Week 1

What is animation?


Animation is the rapid succession of still sequential images, shown at a steady rate that create the illusion of movement.

This illusion is made possible by a physical phenomenon called “persistence of vision“: If a sequence of still images is displayed fast enough, our brain will stop seeing individual steps and start seeing motion instead. This illusion is referred to as the persistence of vision. The human eye and brain can only process 10-12 separate images per second. If another image replaces it within a fifteenth of a second, it will bridge the two, creating the illusion of continuous motion.


Pre-film era: Before the advent of cinema in the 1890s, inventors were putting still images into motion with optical toys such as the zoetrope. A strip with sequenced imaged was placed on the inner surface of cylinder with slits on the side. As the cylinder spins, the user looks through the slits at the pictures across. The scanning of the slits keeps the pictures from simply blurring together.

Eadweard Muybridge, although not an animator himself, was a key figure in the development of the medium (as well as live-action film). His multi-camera motion studies of animal and humans, created in the 1870s and 80s, advanced the understanding of movement. His books of photographs continue to be used as references by animators to this day. Here’s a link to the horse in motion as a video file on YouTube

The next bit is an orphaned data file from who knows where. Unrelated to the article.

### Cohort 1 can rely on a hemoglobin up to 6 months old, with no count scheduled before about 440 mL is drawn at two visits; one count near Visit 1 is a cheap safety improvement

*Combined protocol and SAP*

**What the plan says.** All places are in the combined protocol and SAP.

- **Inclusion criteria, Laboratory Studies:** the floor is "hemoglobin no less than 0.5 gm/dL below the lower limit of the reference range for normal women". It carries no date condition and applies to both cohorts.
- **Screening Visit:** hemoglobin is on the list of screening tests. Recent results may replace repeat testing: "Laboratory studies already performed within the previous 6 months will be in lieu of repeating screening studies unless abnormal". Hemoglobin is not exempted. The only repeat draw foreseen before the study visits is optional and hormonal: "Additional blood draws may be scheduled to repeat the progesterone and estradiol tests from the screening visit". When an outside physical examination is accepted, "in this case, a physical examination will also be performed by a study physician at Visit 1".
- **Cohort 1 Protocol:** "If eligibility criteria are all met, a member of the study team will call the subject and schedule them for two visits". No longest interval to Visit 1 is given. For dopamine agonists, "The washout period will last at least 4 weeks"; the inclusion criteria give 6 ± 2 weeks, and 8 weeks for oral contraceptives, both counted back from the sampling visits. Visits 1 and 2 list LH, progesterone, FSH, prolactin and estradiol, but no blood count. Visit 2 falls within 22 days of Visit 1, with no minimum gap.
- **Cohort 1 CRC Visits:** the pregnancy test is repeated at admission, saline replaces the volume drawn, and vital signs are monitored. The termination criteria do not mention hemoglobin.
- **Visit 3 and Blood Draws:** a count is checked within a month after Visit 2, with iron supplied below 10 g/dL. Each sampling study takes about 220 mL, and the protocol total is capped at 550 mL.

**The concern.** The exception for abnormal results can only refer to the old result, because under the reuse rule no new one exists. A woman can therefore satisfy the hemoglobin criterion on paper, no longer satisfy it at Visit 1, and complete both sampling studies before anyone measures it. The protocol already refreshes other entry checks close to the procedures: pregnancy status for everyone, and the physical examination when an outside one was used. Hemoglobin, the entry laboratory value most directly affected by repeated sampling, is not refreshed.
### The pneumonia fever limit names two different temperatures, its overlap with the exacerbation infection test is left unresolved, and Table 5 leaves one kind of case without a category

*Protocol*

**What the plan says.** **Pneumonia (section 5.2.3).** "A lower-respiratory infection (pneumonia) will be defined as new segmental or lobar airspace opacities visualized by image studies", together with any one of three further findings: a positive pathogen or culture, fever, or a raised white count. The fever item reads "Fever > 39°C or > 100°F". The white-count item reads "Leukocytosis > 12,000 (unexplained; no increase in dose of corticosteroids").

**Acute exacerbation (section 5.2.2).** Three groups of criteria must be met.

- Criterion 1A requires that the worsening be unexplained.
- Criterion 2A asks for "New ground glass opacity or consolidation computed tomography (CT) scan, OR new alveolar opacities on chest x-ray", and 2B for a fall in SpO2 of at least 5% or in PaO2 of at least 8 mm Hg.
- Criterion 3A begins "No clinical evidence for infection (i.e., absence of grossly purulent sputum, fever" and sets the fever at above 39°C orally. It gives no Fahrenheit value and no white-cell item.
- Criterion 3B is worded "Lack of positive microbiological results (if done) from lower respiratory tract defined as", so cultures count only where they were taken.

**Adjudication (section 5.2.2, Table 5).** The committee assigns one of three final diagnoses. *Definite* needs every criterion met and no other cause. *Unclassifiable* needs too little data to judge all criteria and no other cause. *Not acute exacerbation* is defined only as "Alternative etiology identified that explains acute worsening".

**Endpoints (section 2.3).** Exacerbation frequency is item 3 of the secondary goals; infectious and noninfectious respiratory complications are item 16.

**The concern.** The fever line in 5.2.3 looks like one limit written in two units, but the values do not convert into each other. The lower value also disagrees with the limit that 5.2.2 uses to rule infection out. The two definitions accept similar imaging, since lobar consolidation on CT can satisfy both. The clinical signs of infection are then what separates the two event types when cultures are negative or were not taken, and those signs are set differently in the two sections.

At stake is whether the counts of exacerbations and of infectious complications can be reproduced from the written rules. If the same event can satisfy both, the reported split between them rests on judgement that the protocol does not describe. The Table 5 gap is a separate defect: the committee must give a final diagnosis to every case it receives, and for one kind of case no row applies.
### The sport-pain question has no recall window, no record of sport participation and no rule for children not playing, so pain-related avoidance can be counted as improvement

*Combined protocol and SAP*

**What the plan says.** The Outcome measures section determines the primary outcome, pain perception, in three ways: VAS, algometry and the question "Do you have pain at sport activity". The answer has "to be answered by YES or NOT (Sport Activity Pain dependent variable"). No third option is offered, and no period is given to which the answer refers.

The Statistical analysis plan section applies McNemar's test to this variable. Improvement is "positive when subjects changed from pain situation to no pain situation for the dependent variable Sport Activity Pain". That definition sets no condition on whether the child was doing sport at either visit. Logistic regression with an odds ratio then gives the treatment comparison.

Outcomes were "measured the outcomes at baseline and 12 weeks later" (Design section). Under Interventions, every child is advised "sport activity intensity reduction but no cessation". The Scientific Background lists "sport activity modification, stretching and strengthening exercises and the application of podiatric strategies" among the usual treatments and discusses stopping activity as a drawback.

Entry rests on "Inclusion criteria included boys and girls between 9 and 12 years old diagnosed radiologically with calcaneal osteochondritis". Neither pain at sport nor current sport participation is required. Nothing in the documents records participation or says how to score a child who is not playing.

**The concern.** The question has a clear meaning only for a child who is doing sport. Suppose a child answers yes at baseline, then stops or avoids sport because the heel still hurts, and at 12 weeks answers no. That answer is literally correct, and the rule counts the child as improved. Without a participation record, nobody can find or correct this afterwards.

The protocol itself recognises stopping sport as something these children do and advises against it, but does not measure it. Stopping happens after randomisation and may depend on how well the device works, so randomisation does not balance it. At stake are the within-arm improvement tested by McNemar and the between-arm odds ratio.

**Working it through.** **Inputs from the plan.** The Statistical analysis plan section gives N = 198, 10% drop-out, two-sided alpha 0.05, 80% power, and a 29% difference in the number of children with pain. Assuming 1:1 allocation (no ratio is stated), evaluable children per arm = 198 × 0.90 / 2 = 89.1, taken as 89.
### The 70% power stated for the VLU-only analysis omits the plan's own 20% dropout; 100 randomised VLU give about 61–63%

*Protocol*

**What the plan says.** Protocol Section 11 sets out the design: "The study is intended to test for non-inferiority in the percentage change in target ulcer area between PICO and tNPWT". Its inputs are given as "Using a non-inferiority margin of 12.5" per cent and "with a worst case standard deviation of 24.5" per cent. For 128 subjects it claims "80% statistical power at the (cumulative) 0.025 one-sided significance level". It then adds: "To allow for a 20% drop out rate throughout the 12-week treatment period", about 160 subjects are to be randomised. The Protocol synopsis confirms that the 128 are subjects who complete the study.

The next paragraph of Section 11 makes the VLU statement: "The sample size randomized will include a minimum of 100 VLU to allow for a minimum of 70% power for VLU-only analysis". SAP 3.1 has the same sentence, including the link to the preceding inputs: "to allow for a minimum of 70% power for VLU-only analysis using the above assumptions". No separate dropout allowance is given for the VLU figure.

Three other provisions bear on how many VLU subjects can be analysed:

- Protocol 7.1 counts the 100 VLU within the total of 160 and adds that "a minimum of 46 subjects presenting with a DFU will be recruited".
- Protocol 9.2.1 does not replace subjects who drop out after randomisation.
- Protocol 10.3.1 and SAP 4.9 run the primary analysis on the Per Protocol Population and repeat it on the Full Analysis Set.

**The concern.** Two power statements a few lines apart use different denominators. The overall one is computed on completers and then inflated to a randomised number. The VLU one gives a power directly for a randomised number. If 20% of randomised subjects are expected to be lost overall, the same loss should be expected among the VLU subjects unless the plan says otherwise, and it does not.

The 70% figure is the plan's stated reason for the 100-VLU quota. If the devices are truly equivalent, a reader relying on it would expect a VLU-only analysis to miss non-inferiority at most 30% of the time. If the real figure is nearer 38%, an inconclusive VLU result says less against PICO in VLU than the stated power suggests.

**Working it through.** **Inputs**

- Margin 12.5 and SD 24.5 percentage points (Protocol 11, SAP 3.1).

Here are a few classic films/animators from the very early days of animation:

The Walt Disney Studio was founded in 1923 and quickly came to dominate the medium. Not only did the studio create memorable characters such as Mickey Mouse, it also invented and perfected development and production tools that are still used today.

In traditional 2D film animation, each frame is created by hand. Animators often use their own expressions as a reference for their characters. 1 second of animation requires 24 frames/drawings.

Up until the mid-1990’s the lead animator would animate the character on sheets of paper. These drawings would then be cleaned up and painted unto sheets of celluloid. Finally, the character cell would be overlaid over a background and shot on film.

The multiplane camera was a large analog piece of equipment developed at the Disney studios in the 1930s to impart live action-like effects (i.e: depth-of-field, parallax and zooming) to 2D animation. The multiplane became obsolete with digital scanning, compositing and editing tools in the early 1990s.

The 12 principles: Two of Disney’s master animators, Ollie Johnston and Frank Thomas, described the 12 most important principles to create appealing animations in a a book called “The Illusion of Life: Disney Animation” in 1981. While these rules were already present in very early animations, Frank and Ollie formalized them. These principles are essential to any animator’s education and practice. This video offers a great overview of all 12 principles: “Complete 12 Principles of Animation Frank Thomas and Ollie Johnston as described by Alan Becker”

This animation is a very quick overview of the 12 principles.

Animation Today

While 2D animation is still popular today, the computer almost always comes into play (i.e: for scanning, compositing, sequencing and/or to color each frame). Often, animators draw the frames directly within the digital environment with a tablet.

Here a few interesting contemporary examples:

Assignment: Flipbook

Your first assignment is to create a flipbook. You should complete it by February 11. We will review in class how to make a video and submit it to OpenLab. Here are all the details.

Checklist for this week: